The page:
Lenovo apologises for Superfish adware

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Chinese electronics company Lenovo has been in hot water this week after users of some of its laptops (the G40, Y40 and Y50 specifically) noticed sponsored links popping up in search results. The cause of the problem was a third-party browser add-on called Superfish, a Google Goggles-like visual search tool Lenovo stuck on its machines and didn’t let customers opt-in to. Worse, it didn’t even tell users it was there in the first place. Worse (again), Superfish apparently functions in the same way as a man-in-the-middle malware attack, inserting itself between users and whatever it is they’re doing. Even if it’s online banking. Oops.

Superfish logoLenovo has now apologised for pre-installing Superfish on some of its products and wants to reassure its customers that add-on will no longer run on affected machines and that it has learnt from its misstep. Many users expressed outrage at Lenovo for forcing the software on them, failing to disclose it had done so and for the possible security vulnerabilities the software could introduce to machines without the owner’s knowledge.

“We thought [Superfish] would enhance the shopping experience,” Lenovo saids in a statement released on Friday morning. “It did not meet our expectations or those of our customers. In reality, we had customer complaints about the software. We acted swiftly and decisively once these concerns began to be raised. We apologise for causing any concern to any users for any reason – and we are always trying to learn from experience and improve what we do and how we do it.”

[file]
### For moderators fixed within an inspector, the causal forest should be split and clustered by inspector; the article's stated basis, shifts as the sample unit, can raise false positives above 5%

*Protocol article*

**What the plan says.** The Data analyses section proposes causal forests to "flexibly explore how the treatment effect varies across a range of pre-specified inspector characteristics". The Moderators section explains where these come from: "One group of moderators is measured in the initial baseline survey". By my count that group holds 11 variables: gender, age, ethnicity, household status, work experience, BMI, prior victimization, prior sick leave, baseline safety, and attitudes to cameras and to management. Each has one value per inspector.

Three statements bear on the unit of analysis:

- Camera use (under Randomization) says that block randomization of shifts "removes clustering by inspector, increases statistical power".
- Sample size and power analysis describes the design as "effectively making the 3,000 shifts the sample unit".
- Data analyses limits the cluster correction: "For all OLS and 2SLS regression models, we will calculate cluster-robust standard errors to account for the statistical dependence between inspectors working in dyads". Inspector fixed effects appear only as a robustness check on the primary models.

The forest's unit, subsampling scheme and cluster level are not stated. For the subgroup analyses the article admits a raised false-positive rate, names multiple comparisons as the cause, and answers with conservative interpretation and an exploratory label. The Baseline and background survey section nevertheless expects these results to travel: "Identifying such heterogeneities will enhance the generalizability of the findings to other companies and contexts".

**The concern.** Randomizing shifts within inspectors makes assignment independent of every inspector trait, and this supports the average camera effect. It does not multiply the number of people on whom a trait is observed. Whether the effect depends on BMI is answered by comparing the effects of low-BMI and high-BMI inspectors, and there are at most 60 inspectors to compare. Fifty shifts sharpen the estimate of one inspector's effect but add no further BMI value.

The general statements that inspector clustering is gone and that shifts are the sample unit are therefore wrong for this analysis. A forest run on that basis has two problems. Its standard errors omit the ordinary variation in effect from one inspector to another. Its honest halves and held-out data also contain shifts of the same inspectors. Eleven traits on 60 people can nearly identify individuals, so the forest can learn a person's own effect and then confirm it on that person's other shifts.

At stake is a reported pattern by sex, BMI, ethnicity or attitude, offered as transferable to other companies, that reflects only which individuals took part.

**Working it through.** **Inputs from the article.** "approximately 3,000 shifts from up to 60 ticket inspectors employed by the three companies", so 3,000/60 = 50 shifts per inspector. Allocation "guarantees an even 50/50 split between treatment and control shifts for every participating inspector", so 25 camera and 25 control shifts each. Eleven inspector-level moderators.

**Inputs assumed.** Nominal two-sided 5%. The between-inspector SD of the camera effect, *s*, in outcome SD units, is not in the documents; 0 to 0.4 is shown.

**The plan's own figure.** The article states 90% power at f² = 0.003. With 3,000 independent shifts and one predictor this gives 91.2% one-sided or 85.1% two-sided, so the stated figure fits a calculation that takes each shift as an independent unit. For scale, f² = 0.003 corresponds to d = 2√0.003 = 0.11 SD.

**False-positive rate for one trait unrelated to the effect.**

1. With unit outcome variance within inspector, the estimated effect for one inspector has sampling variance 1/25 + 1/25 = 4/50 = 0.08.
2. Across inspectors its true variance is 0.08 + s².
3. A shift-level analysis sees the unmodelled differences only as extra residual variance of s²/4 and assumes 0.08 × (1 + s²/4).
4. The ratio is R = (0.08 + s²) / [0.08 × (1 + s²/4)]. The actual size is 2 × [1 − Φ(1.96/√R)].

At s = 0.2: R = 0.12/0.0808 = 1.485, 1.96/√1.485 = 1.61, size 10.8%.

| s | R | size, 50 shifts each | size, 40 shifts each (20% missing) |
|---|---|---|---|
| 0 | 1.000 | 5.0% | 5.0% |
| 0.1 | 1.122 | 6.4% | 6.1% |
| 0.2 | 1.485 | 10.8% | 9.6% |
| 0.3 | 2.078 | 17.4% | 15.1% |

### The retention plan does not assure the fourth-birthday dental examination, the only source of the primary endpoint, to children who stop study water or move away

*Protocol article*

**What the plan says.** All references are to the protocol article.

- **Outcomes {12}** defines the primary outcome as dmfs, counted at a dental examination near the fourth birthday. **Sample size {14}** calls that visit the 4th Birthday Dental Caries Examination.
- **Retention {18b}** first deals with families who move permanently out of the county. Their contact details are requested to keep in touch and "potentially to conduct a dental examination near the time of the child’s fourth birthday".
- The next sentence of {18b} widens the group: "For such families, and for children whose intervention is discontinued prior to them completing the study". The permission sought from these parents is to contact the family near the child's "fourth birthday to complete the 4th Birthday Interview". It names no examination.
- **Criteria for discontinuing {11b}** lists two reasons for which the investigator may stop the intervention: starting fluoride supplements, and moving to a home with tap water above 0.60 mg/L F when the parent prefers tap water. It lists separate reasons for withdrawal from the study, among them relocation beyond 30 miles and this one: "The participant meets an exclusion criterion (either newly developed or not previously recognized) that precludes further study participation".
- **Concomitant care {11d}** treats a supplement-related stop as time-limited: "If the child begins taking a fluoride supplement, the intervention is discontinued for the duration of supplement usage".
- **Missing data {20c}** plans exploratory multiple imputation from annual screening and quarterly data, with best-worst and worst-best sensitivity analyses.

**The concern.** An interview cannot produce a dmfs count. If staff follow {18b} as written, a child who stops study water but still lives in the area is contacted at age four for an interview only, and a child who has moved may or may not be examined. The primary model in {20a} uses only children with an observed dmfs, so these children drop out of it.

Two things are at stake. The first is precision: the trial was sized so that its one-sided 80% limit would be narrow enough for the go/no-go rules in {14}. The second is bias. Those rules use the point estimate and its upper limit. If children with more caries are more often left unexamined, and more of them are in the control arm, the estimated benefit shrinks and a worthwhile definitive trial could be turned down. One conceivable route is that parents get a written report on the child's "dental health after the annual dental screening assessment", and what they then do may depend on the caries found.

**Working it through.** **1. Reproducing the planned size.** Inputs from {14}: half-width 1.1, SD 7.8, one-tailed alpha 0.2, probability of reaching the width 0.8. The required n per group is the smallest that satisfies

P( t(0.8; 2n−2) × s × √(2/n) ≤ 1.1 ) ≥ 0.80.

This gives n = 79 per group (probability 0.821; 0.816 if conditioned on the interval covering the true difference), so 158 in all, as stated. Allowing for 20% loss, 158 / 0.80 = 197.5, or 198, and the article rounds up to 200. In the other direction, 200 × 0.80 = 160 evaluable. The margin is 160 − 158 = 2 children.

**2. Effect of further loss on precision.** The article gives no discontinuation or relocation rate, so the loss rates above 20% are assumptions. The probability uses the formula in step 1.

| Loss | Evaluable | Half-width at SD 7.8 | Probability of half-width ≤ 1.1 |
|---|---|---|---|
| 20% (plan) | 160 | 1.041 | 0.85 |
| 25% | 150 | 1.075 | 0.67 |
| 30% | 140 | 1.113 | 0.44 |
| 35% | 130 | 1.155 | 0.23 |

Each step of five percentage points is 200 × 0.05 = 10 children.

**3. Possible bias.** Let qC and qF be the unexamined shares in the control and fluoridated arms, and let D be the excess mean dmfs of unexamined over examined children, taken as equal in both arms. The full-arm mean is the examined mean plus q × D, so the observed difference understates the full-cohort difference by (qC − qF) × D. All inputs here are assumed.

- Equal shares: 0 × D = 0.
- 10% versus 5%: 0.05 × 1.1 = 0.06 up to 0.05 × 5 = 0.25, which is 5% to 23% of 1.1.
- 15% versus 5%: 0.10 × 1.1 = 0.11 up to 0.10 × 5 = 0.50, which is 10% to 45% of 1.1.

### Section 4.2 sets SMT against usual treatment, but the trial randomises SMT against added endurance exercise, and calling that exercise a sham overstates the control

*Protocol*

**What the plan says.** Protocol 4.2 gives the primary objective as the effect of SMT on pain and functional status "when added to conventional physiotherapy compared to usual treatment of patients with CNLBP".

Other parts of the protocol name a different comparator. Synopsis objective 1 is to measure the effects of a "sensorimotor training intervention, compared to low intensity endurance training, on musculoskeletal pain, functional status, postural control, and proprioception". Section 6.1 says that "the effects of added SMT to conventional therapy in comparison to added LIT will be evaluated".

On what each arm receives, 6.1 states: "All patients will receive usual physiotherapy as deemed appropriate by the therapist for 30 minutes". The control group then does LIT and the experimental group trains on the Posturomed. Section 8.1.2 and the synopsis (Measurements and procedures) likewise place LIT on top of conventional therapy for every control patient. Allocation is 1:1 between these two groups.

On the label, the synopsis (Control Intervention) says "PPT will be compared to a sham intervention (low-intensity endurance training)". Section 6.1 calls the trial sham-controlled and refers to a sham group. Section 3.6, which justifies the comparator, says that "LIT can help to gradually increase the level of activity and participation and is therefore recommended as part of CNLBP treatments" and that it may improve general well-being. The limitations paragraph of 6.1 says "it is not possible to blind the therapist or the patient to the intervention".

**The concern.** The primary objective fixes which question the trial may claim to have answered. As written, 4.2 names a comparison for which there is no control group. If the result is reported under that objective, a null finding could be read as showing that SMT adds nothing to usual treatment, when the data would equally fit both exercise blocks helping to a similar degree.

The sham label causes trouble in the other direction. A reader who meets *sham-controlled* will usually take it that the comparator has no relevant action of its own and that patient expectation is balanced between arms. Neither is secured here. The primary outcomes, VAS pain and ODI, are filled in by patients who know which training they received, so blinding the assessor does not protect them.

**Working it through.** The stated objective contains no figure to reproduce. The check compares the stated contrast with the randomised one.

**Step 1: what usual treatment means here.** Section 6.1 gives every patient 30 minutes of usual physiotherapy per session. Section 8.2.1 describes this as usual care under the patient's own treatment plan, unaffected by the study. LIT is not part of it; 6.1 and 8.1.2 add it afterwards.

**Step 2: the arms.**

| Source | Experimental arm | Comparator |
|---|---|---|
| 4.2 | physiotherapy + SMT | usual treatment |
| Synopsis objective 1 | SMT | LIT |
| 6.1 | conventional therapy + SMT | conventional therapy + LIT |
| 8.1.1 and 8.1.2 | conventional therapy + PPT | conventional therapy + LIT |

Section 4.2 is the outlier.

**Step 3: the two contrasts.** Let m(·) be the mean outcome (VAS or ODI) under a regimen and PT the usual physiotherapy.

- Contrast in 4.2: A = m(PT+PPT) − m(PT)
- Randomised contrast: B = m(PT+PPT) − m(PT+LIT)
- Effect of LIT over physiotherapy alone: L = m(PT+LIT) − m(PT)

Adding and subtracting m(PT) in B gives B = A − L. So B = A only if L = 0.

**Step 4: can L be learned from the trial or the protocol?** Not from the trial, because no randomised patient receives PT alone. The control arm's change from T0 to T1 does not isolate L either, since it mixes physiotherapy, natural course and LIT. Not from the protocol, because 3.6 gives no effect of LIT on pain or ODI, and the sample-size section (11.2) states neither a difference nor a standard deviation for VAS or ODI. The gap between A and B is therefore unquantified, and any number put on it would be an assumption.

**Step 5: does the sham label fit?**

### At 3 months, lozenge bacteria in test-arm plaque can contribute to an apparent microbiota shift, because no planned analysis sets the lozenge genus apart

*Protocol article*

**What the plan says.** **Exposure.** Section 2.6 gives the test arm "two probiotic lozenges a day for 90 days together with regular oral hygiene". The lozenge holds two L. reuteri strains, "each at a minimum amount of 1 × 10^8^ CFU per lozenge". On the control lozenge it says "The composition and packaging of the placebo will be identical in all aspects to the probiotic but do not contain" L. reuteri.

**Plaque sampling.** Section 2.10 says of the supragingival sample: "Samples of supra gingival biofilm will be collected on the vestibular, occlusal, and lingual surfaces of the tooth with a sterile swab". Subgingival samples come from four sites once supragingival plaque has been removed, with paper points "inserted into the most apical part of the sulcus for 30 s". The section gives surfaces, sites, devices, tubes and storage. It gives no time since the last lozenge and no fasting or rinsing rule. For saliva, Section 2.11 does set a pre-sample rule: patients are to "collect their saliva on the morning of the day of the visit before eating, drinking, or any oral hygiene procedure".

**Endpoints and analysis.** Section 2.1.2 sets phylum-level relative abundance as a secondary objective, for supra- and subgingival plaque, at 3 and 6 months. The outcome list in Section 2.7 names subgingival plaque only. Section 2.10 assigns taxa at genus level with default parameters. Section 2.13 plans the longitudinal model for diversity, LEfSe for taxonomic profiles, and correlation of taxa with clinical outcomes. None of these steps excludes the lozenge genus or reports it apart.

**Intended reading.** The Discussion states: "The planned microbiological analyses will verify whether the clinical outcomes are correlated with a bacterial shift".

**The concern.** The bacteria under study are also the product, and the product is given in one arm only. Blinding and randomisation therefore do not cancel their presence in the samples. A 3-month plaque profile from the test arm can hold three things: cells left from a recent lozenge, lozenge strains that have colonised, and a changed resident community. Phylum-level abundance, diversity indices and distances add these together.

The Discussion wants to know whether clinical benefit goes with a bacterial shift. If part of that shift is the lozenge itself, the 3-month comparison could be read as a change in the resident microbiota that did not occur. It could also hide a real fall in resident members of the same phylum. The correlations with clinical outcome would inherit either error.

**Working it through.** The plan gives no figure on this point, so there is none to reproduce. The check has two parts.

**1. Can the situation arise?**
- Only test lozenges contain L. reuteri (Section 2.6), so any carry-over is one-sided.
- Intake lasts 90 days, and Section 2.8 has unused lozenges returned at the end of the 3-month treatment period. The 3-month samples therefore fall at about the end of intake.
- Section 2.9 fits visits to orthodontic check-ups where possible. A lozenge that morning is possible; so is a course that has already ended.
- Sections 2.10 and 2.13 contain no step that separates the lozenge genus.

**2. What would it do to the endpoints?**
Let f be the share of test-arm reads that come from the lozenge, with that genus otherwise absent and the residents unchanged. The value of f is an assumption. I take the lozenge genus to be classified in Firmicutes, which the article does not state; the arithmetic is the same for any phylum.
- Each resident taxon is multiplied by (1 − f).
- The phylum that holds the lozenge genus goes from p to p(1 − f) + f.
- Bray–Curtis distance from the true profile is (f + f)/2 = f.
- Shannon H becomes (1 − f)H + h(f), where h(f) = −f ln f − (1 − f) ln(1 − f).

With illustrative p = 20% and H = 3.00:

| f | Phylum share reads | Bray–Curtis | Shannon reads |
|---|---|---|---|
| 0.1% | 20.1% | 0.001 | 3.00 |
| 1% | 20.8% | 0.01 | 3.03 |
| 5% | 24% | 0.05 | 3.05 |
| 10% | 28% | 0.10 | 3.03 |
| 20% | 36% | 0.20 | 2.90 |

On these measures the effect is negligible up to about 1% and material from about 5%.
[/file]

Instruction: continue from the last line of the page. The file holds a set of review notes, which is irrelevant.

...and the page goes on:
Lenovo claims it stopped pre-installing Superfish in January and that it also shut down the server connections that enabled the software. The company has also provided instructions on how to remove Superfish entirely from affected machines.

Lenovo' Yoga Pro 3, one of the devices that didn't have Superfish preinstalled on it

Lenovo’ Yoga Pro 3, one of the devices that didn’t have Superfish preinstalled on it

The company says its “working directly with Superfish and with other industry partners to ensure we address any possible security issues now and in the future”.

Lenovo also wants to reassure the computer-buying public that the software was never installed on it’s top-end enterprise-targeted ThinkPad range, nor on its desktops, smartphones or enterprise products. From the list below, though, it looks like it may have appeared on just about any of its other devices. Lenovo says any of the following devices may be affected:

G Series: G410, G510, G710, G40-70, G50-70, G40-30, G50-30, G40-45, G50-45
U Series: U330P, U430P, U330Touch, U430Touch, U530Touch
Y Series: Y430P, Y40-70, Y50-70
Z Series: Z40-75, Z50-75, Z40-70, Z50-70
S Series: S310, S410, S40-70, S415, S415Touch, S20-30, S20-30Touch
Flex Series: Flex2 14D, Flex2 15D, Flex2 14, Flex2 15, Flex2 14(BTM), Flex2 15(BTM), Flex 10
MIIX Series: MIIX2-8, MIIX2-10, MIIX2-11
YOGA Series: YOGA2Pro-13, YOGA2-13, YOGA2-11BTM, YOGA2-11HSW
E Series: E10-30

Whether or not Superfish provided better search results for some users, the problem with Lenovo’s approach was not asking for their permission first, and that whole possible malware thing. Claiming it was done do enhance users’ online shopping experience isn’t doing the company any favours, either, but at least it’s admitted guilt and addressed the problem head on. One has to wonder, however, what would’ve happened if Lenovo hadn’t been caught, what other questionable software might be installed on its machines, and how many other computer companies are entering into similar arrangements with third parties without informing their customers?

In the post-Snowden era, perhaps debacles like this one will serve to remind computer and mobile device companies that it is, in fact, better to ask for permission than forgiveness.

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